In 1776 a "Jodenkerk" (a Jew church) is for the first time mentioned in Aalten. Probably that was the start of a Jewish religious community there, independent from Bredevoort, which had a synagogue of its own, built during the years 1700-1715.

    In 1776 Gelderland obliged the Jews to register all Jewish marriages with the authorities, within two months of marriage. This measure resulted in a complete marriage registration.

    David Markus (1683-1763) was a rich ancestor, married to Dina Jacobs. The couple had six children; three sons were alive when their father passed away.
    One son, Gompert David had two sons. One of them took the family name van Gelder and the other one took the name Fles.
    The second son, Jacob David, had three sons, who adopted the family name Schaap, and the third one took the name de Haas.

    The Batavian (French) Period (1795-1813)
    The Batavian Period was a period of great governmental changes. New civil servants were appointed, and an official census was instituted.
    In 1796 the National Assembly accorded equal civil rights to all Jews in the Netherlands.
    Not all Jews were happy with this measure, because from now on the Jewish religious community resembled the other religious communities, with less clout than before, when it was a "Jewish Nation," a nation within a nation.

    In 1798 a list of the members of the Jewish community was compiled; 41 persons, 25 of them belonging to the mentioned Markus family.

    In Aalten there were 3332 Protestants and 390 Roman Catholics. The small Jewish community had no building for religious services, no cantor and no cemetery, but they did take care of the poor.
    Somewhere between 1737 and 1776 a home synagogue was established, which was also used by Jews from Varsseveld.

    An election list from 1812 mentions 11 Jewish names, together with their profession: Butcher, merchant, trader and laborer. The Aalten population register from 1813 mainly mentions the professions of merchant and retailer. Simon Jacob for example managed a kind of department store selling all kinds of products, like cotton, silk, cloth, coffee, thee, tobacco, soap, salt and pans.

    The Jews of Aalten were less prosperous than the average population.
    In the year 1813, when it became obligatory to adopt a family name, the identifying term "the Jew" disappeared.

    Summarizing: From the year 1630 Jews are found in Aalten, usually with the status of guest. Because most professions were closed to them, they became traders or merchants. No more Jews were allowed to settle there, except by marriage.
    Since 1795 Jews became equal citizens, but the mentality towards them started to change only during the 19th century.

    A prosperous period, 1813-1940
    The 19th century was a good period for the Jews of Aalten.
    Better roads, industry, trains and daily papers, caused the "Achterhoek" district to lose its isolation.
    Mainly by marriage and with a high birth rate, the number of Jews in Aalten, as well as in Bredevoort rose. From the end of the 19th century several new Jewish families settled in Aalten, and in 1933 Jewish refugees arrived from Germany.

    The Jewish community of Aalten (1798-1940)

    Year
    Jewish population
    1798
    41
    1830
    39
    1840
    70
    1875
    80
    1895
    50
    1940
    80

    Jewish education
    The Jewish community was too small to maintain a Jewish school. The children went to the regular school and Jewish religion was taught by the "Jewish teacher" or by the parents.

    The community was also unable to support a special Jewish teacher and so the same person served as a cantor, ritual butcher and sometimes even as a circumciser.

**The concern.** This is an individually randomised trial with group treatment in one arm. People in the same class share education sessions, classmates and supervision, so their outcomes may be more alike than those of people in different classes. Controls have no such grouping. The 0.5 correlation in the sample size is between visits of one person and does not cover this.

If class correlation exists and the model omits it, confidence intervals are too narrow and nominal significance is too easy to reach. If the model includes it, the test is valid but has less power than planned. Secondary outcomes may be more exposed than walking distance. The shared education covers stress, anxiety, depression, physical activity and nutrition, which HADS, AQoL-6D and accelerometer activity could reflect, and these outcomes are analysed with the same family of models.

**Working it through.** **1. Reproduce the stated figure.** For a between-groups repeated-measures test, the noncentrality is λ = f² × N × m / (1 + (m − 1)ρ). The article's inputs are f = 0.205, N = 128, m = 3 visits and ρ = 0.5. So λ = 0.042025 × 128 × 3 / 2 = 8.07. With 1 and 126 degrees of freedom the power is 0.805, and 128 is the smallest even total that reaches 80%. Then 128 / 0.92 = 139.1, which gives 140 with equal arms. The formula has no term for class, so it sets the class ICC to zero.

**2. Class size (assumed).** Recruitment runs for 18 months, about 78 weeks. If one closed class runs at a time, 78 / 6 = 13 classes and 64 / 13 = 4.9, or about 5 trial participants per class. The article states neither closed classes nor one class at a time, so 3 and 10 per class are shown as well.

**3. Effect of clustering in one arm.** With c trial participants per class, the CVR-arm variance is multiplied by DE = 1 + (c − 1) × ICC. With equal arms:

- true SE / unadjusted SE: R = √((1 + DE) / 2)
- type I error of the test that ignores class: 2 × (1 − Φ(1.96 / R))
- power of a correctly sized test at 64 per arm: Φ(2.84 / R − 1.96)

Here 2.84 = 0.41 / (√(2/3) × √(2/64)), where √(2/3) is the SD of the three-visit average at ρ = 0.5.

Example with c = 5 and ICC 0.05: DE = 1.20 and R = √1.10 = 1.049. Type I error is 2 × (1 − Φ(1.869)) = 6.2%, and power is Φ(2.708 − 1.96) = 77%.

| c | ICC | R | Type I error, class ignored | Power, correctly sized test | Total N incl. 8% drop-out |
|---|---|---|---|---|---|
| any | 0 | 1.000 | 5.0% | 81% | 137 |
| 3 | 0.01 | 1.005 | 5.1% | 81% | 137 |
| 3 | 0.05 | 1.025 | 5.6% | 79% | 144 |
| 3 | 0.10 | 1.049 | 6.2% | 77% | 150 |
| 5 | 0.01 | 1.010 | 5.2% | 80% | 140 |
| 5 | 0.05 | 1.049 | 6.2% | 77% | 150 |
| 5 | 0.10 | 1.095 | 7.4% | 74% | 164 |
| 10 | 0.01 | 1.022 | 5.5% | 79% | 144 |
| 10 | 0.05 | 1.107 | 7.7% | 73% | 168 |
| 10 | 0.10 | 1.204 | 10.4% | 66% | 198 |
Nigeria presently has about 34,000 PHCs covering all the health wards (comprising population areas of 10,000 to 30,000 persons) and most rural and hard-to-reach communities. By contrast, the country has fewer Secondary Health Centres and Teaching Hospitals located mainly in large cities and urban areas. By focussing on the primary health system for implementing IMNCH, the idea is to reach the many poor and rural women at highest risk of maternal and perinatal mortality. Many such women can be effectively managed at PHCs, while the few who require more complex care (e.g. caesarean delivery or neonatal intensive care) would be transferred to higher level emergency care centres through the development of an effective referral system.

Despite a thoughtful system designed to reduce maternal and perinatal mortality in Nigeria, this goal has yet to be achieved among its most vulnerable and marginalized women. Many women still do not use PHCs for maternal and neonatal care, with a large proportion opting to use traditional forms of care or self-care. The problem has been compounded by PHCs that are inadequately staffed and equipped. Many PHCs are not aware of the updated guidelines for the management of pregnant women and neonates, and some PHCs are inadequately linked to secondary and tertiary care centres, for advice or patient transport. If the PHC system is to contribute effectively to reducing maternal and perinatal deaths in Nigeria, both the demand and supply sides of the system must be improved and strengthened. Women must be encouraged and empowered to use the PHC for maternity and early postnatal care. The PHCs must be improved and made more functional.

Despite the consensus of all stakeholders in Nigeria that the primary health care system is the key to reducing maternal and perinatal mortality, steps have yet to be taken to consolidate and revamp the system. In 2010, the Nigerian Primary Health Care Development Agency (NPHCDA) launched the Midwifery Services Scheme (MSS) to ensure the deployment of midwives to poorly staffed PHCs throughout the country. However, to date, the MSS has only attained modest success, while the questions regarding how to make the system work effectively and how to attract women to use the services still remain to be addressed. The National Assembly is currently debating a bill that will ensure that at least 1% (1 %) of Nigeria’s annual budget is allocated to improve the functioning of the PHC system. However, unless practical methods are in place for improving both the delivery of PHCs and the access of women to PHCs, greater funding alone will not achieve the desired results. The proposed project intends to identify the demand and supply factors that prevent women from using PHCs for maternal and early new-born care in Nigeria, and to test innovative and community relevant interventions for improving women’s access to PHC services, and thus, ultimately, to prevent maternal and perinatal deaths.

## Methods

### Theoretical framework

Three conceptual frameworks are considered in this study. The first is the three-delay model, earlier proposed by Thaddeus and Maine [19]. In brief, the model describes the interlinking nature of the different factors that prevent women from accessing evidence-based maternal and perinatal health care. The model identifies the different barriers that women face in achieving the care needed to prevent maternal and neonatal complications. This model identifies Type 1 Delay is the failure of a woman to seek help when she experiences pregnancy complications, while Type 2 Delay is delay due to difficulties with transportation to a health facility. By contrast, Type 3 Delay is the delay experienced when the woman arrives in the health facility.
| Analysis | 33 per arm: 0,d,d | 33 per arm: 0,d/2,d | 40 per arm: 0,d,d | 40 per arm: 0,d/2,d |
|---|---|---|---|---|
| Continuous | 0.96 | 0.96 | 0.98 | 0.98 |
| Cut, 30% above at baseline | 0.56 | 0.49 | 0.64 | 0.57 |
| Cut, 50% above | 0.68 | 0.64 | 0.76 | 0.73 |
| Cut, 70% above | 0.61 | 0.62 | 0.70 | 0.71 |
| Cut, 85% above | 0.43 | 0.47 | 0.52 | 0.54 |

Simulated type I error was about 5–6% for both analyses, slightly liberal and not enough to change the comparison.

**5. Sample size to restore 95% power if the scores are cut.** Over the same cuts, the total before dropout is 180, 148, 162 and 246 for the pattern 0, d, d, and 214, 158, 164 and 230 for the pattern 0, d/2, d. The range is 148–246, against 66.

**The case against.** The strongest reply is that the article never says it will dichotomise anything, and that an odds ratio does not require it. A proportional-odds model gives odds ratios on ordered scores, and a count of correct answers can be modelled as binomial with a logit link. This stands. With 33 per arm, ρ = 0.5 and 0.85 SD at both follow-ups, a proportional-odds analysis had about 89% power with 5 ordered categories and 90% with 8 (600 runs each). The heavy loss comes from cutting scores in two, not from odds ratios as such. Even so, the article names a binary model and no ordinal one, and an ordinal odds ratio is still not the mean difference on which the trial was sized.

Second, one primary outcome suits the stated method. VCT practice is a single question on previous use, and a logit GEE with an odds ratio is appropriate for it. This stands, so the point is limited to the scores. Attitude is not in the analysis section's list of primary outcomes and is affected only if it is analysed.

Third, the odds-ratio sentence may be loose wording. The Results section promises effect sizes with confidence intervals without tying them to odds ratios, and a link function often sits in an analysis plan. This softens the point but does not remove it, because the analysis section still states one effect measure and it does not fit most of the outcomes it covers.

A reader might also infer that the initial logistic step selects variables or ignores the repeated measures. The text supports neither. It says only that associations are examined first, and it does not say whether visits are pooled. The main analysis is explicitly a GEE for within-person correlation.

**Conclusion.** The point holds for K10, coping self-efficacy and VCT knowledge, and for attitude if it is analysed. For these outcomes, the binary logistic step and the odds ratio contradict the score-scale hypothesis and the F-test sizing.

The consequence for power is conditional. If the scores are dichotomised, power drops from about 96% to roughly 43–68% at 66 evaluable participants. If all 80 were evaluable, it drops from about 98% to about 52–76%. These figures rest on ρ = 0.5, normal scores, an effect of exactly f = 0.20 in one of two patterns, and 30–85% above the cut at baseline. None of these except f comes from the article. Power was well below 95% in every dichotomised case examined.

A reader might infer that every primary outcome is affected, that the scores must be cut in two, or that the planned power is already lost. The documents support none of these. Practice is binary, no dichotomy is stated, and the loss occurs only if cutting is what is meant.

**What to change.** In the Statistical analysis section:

Between 1830 and 1880 fourteen consecutive religion teachers were appointed in Aalten, and another ten between 1913 and 1948. Most teachers were paying guests with Jewish families. Only in the 20th century the community bought a house for the teacher near the synagogue.

    In 1884 a small Jewish school was established with a governmental subsidy, where the children were taught Hebrew, translation of prayers and Jewish history. The first year 19 pupils were registered, who went each day after regular school to the Jewish school. Later on they went on Sundays and Wednesdays only.
    After 1892 the Jewish community had to maintain the Jewish school on their own account, because there were no more poor children, for whom the lessons were subsidized.
    The chief rabbi from Arnhem supervised the educational level and from time to time he visited the school in order to examine the children.

    The synagogue and the community elders
    Because the number of members of the religious community had risen, the home synagogue became too small. On 31 July 1855 the municipal authorities authorized the building of a synagogue on a parcel near the Koelmanstegge, acquired by Izak David de Haas in 1846. The Dutch and the provincial government offered together a subsidy of 250 guilders.

    In 1857 the synagogue was inaugurated. During the coming years several restorations were effected, always followed by a festive gathering. The last great celebration before the Second World War, took place on 5 April 1932, a real jubilee – seventy five years after the inauguration of the synagogue!

    In documents from 1810 community elders are mentioned for the first time. Till 1877 there were two elders, afterwards three, and five from 1930. This was a coveted position and till 1900 the Markus and the Haas families were always well represented.

    The elders managed the funds and appointed the "chazzan" – the cantor of the synagogue. The income of the Jewish community was small, a part had to be assigned to the chief rabbinate and then funds were needed for the maintenance of the synagogue and the house of the chazzan. The chazzan did not earn very much. Over the years four cantors served in Aalten.

    The books for the year 1850 show the following situation.

    Income
    Expense
    Church membership
    Chief rabbinate
    Other members
    Candles and Oil
    Rental from seats
    Rent of church
    Collections
    Chazzan and Beadle
    Rental from parcel
    Unforeseen
    Total Income 120 guilders
    Total Expense 120 guilders